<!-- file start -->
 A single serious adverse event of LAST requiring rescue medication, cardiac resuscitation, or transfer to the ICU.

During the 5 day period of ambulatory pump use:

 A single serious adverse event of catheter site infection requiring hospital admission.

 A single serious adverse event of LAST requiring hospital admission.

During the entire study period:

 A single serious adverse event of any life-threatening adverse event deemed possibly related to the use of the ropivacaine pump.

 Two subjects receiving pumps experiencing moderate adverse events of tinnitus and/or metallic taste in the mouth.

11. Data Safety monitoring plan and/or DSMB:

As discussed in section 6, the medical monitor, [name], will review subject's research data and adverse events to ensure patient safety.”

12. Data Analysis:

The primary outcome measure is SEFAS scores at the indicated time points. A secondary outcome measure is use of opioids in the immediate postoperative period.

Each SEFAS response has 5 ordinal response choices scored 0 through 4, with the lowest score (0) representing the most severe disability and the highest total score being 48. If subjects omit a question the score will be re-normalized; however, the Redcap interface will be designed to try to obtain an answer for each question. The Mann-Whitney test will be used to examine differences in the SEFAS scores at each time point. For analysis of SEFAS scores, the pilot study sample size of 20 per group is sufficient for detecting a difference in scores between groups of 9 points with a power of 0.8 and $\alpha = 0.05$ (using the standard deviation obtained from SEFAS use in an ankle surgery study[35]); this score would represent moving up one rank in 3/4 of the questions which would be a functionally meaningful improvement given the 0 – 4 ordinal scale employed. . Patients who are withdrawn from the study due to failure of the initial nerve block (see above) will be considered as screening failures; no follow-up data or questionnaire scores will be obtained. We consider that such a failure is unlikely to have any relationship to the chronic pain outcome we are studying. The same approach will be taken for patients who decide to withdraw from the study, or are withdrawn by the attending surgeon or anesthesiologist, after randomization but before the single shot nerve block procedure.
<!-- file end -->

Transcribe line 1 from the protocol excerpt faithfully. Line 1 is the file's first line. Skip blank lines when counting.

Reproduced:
 A single serious adverse event of LAST requiring rescue medication, cardiac resuscitation, or transfer to the ICU.